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Hazard reduction burns planned for Ipswich conservation areas

Council's Hazard Reduction Burns program will target several Ipswich conservation reserves.

Council will soon commence hazard reduction burns within four Ipswich conservation estates and reserves to reduce the risk of bushfires that may threaten properties and the community.

Environment and Sustainability Committee Chairperson Councillor Russell Milligan said council’s scheduled program of hazard reduction burns remove ground fuel such as dried grass, leaves and twigs, reducing the potential for bushfires.

“These controlled ‘cool burns’ reduce the risk of bushfire and also help the healthy regeneration of local native species,” Cr Milligan said.

“The slower and less intense burn activity ensures that patches remain untouched for wildlife to use as a refuge and to help re-establish vegetation.

“Council owns and manages more than 6,700 hectares of natural area estate across the Ipswich region, which includes various conservation estates and reserves.

“Undertaking controlled burns in selected bushland areas is an important proactive environment management tool and safety precaution for our community.”

Deputy Mayor and Division 1 Councillor Jacob Madsen said council, as a land manager, has a responsibility to carry out hazard reduction burns to meet its obligations under the Queensland Fire Services Act 1995.

“Council has a responsibility to mitigate the risk of fire in our region’s bushlands with actions including fire breaks, fuel-reduced zones and upcoming hazard reduction burns,” Cr Madsen said.

“Council utilises mapping resources to identify areas that have a potential bushfire hazard across Ipswich’s picturesque and popular reserves and estates.

“This is combined with on-ground assessments to identify risk and inform a strategic plan that best allows council to manage Ipswich’s bushlands and parks for fire.”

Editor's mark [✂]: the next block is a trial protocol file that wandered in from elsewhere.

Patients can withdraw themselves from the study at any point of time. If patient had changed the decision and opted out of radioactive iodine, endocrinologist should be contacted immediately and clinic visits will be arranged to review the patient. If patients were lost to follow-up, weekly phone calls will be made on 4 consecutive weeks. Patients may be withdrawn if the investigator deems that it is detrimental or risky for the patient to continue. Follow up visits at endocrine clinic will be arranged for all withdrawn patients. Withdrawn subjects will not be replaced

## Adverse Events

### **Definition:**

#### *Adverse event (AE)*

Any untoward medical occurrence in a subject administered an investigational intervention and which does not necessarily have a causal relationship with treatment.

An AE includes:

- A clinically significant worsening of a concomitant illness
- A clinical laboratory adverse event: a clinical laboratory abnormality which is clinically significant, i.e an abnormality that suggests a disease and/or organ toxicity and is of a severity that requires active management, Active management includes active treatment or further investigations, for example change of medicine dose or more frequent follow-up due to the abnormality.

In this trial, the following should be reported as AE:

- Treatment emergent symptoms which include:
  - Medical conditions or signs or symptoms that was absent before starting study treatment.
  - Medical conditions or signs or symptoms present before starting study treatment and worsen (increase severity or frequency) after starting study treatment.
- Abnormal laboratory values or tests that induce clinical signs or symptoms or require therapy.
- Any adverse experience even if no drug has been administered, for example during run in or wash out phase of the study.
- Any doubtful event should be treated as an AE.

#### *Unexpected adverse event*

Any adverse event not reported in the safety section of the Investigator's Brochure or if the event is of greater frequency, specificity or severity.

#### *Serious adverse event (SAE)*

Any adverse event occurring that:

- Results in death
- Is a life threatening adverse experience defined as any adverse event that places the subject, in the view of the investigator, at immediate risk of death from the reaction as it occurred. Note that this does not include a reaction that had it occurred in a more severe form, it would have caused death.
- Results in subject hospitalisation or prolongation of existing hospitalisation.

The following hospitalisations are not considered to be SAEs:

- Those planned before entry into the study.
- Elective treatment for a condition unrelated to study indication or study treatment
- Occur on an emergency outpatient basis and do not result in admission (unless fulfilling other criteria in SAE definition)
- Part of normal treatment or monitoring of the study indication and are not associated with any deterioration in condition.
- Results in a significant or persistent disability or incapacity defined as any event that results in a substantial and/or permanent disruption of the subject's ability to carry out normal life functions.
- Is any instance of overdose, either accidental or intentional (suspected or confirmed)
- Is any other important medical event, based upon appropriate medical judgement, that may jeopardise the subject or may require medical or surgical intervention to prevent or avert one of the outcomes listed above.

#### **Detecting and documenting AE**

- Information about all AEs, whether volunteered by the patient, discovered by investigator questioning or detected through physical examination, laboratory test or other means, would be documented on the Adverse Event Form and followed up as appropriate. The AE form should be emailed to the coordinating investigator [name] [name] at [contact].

Fire is recognised as a natural and essential requirement for the longterm health and viability of bushland and associated wildlife species in Ipswich. Managing fire in bushland areas is vital for the protection of surrounding homes, properties and structures and important in maintaining healthy, functioning ecosystems and habitats.

The 2022 scheduled program of hazard reduction burns will concentrate on the following sites:

  • White Rock – Spring Mountain Conservation Estate, near Paperbark Flats entry
  • Flinders – Goolman Conservation Estate, near Flinders Plum entry
  • Hillview Drive Reserve, near corner of Hillview Drive and Riverside Drive
  • Mount Grandchester Conservation Estate, in northern and southern sections 

For more information about council’s Bushland Fire Management, click here.

For park closure and other enquiries phone council on 3180 6666 or click here.

A quick and easy-to-follow guide for creating a bushfire survival plan is available at

Division 1 Councillor Sheila Ireland said sections of the estates will be closed during and up to a couple of weeks after hazard reduction burns until they are safe for community access and use.

“All attempts will be made to limit smoke, dust, embers and other hazards during the upcoming scheduled burns but there may be some inconvenience to nearby properties,” Cr Ireland said.

“Households closest to hazard reduction burn areas will receive notification in their letterbox.”

Hazard reduction burns are scheduled to happen between August and December 2022, with exact dates dependent on weather and ground conditions and may change at short notice.

Not all sites will be completed at the same time as they require different wind directions for the burn pattern and to avoid as much smoke as possible for residents and main roads.

Residents near hazard reduction burns should close their doors and windows and keep medication near if suffering from a respiratory condition. Motorists should use caution and drive to conditions.

If you believe your property is under threat, you should call Triple Zero (000) immediately.

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